The Trans Pacific Partnership has been the focus of much scrutiny and debate yet an even more significant agreement was finalised last weekend in New York, capped off by what is being called 'the biggest launch in history'.

The UN Sustainable Development Goals (SDG) summit in New York set the global development agenda and funding priorities for the next 15 years. They replace the Millennium Development Goals (MDG) of the 2000-15 period, which despite some failings, have been the most successful global anti-poverty push in history.

With eight goals and a number of sub-targets covering a range of poverty, hunger, health, gender, equality, education and environmental indicators, the MDGs were embraced by all UN member states. The good news is that the number of people living in extreme poverty has been reduced by 700 million in the intervening 15 years.

Substantial gains have been made towards reaching gender parity in school enrolment and in women's political participation. The target of halving the proportion of people without access to improved drinking water was achieved five years ahead of schedule.

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While these gains are cause for celebration, there is still a long way to go. Worldwide, almost 300,000 women die from mostly preventable causes related to pregnancy and childbirth and it is unacceptable that over 150 million young children are still suffering from chronic under-nutrition. Millions of hectares of forest are lost every year, many species are being driven closer to extinction and renewable water resources are becoming scarcer. The better we get at development, the worse we get at sustainability.

Three types of weaknesses have emerged which the new global goals must address. First, a ruinous lack of attention to integrating the environment into development practice and into the aspects of the global economy that jeopardise the welfare of future generations. Second, the categorisation of countries into 'developed' and 'developing' leading us to identify the source of the problems solely in the latter. Third, relegating the fairness of wealth distribution to an afterthought, leading to a destabilising surge in inequality.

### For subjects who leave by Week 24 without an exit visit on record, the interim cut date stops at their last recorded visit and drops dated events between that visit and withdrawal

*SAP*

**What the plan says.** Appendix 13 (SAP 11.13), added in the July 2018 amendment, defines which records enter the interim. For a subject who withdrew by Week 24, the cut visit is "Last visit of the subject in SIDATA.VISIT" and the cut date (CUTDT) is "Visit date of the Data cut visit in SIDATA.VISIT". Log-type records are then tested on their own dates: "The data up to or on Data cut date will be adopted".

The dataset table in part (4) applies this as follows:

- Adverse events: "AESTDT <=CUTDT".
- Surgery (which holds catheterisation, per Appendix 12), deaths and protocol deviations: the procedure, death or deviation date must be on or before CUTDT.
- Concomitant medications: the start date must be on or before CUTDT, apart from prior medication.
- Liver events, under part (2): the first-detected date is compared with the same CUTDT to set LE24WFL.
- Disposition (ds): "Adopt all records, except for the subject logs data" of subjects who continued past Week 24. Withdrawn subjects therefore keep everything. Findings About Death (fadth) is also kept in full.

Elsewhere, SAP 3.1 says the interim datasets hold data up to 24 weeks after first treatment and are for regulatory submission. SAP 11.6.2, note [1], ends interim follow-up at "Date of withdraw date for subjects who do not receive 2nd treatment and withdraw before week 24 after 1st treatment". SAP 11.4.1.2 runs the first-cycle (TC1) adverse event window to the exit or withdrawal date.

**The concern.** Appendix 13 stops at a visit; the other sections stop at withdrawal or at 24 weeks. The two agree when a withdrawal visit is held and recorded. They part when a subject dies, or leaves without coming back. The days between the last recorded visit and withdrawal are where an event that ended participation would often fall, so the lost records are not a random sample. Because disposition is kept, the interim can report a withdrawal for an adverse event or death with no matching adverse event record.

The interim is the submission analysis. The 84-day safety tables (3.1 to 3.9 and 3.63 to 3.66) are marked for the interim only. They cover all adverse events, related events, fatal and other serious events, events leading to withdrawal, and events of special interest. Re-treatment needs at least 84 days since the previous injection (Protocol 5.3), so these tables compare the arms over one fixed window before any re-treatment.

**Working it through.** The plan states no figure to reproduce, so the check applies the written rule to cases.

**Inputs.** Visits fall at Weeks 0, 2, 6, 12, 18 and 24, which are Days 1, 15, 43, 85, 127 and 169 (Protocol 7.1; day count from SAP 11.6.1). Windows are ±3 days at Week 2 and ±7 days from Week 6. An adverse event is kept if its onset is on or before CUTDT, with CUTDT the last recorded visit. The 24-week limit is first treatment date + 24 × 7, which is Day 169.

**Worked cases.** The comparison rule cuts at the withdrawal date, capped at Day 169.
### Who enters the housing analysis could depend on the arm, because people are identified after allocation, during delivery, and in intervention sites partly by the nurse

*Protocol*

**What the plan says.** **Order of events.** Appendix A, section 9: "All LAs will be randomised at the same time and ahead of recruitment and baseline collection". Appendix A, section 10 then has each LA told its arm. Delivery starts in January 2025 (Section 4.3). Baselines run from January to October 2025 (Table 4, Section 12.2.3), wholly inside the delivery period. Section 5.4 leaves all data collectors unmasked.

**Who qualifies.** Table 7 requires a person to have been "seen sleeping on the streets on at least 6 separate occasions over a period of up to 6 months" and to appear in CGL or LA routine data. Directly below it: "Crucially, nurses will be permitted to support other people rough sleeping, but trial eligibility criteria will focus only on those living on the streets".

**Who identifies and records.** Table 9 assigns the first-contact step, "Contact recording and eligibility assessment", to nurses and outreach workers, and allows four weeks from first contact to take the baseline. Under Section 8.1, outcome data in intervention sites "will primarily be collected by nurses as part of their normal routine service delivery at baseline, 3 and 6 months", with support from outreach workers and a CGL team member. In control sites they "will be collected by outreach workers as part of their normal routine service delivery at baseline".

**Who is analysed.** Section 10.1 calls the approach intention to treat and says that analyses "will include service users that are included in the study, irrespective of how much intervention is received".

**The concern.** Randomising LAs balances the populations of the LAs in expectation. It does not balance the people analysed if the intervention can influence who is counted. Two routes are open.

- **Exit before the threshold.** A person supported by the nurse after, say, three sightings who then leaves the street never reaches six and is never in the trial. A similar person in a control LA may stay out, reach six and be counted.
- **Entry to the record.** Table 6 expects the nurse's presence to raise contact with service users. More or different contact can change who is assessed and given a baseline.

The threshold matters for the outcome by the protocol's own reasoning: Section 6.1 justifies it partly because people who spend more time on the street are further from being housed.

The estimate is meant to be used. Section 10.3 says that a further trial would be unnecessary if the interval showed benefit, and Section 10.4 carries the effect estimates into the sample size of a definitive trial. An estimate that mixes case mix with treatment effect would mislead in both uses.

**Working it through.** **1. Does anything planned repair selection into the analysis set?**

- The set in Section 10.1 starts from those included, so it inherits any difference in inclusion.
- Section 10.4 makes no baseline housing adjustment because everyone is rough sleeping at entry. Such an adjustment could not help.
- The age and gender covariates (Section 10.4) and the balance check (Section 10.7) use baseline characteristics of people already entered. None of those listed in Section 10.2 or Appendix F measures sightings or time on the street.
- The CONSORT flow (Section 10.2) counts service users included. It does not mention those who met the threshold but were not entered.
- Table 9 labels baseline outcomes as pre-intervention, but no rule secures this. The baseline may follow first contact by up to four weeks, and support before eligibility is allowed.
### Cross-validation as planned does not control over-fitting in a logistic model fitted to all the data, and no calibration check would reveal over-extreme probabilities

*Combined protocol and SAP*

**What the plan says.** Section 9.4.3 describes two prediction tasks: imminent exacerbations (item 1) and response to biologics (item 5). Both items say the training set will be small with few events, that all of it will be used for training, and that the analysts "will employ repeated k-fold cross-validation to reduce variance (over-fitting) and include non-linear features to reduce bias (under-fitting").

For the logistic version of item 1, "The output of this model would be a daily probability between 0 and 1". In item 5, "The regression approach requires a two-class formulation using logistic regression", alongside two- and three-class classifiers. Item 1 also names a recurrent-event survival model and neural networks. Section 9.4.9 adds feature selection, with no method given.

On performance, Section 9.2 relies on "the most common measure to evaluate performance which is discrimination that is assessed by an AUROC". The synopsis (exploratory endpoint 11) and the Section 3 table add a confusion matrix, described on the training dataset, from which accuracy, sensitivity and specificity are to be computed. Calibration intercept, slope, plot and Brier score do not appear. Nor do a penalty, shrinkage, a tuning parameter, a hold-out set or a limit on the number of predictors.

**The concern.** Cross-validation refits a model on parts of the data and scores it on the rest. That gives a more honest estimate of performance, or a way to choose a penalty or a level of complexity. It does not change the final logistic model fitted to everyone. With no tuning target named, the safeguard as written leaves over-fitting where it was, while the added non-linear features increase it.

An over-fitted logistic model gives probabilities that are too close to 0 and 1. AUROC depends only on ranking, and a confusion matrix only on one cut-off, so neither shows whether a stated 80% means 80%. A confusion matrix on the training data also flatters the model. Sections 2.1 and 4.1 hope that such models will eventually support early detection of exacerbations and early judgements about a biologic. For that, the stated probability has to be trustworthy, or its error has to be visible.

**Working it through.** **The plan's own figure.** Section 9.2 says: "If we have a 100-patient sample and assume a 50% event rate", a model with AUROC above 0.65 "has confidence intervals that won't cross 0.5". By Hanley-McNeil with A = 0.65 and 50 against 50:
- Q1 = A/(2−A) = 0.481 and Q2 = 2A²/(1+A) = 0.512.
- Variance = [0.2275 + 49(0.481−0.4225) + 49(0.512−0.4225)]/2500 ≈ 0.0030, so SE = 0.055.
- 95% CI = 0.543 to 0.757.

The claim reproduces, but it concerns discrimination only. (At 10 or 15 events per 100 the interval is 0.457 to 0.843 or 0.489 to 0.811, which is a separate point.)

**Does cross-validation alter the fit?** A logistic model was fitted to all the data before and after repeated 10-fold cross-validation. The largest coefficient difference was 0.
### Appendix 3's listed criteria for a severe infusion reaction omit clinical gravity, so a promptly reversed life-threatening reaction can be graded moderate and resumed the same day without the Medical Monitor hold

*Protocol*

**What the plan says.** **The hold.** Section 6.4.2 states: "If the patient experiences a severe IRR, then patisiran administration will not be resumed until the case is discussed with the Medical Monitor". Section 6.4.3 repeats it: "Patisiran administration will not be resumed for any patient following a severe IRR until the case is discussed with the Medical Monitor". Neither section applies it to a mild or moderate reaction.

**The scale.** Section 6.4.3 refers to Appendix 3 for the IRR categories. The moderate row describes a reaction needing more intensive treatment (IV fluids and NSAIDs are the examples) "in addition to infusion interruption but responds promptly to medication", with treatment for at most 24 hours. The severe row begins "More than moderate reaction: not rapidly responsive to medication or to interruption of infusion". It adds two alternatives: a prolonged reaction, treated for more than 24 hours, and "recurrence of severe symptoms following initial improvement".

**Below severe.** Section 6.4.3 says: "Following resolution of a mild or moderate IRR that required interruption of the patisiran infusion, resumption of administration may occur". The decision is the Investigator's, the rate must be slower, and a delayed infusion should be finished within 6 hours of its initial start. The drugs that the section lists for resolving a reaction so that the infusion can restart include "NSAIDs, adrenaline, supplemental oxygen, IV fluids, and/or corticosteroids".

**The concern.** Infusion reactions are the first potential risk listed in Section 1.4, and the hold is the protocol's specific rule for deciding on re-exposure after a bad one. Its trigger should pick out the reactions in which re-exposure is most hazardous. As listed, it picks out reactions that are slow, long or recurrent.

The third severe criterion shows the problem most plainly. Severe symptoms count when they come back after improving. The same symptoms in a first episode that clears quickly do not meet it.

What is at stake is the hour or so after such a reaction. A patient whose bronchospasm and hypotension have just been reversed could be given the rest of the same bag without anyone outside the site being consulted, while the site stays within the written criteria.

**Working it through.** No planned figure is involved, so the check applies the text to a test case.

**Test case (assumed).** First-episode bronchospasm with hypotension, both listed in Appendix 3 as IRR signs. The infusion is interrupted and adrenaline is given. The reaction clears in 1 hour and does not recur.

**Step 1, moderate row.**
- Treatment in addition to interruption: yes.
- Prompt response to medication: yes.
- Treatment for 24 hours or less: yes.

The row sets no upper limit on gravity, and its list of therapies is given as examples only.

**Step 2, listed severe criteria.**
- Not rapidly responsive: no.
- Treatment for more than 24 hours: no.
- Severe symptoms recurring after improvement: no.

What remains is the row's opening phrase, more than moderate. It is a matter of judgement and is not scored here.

We cannot make those mistakes again. The new goals seek to address these weaknesses by:

• Taking seriously our planets resource constraints. Recognise that richer nations must also 'develop' by taking greater responsibility for their on-going contribution to global threats, including threats to the planetary boundaries the earth is approaching. The effects of deforestation, desertification, species collapse and climate change may be felt first in the developing world, but the cause is largely not of their own making. The problem of poverty is no longer located in poor countries but increasingly in all countries through unsustainable consumption.

• Understanding that our global ambitions are now universal. The MDGs applied only to poor countries and such 'aid thinking' stopped us adequately addressing the fact that the cause of some of these problems resided in richer countries. When the SDGs are passed, all nations will have development goals.

• Beginning to meet the call for equality. One of the main messages from research on the MDGs is that while poverty is down, inequality is up. This is true in the developing world but also in New Zealand, where the OECD estimates that inequality costs us 3% GDP growth per year. Yet such social equality is bad for us. We need to unlearn our belief in growth at all costs and focus on fairness and who is being left behind, allocating more resources for essential services and ensuring access for all.

This shift is exciting. Understanding our interconnectedness has the potential to expand Western understanding of how global problems are created and solved and to bring attention and action to the places most needed for long term rather than short term gain.

It is essential that the Sustainable Development Goals reconfirm the commitments of the Millennium Development Goals focused on human wellbeing by alleviating poverty, enhancing food and water security, and improving health. But the SDGs must also address the environmental limits of the planet and the challenge of redirecting unsustainable practices.

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When the morning of the 1st Jan 2016 arrives, what happens? Only strong commitment to resourcing these goals by richer nations can ensure that the new global goals become a powerful expression of our common humanity.

Dr Murray Sheard is education and advocacy manager at international aid and development organisation, TEAR Fund NZ.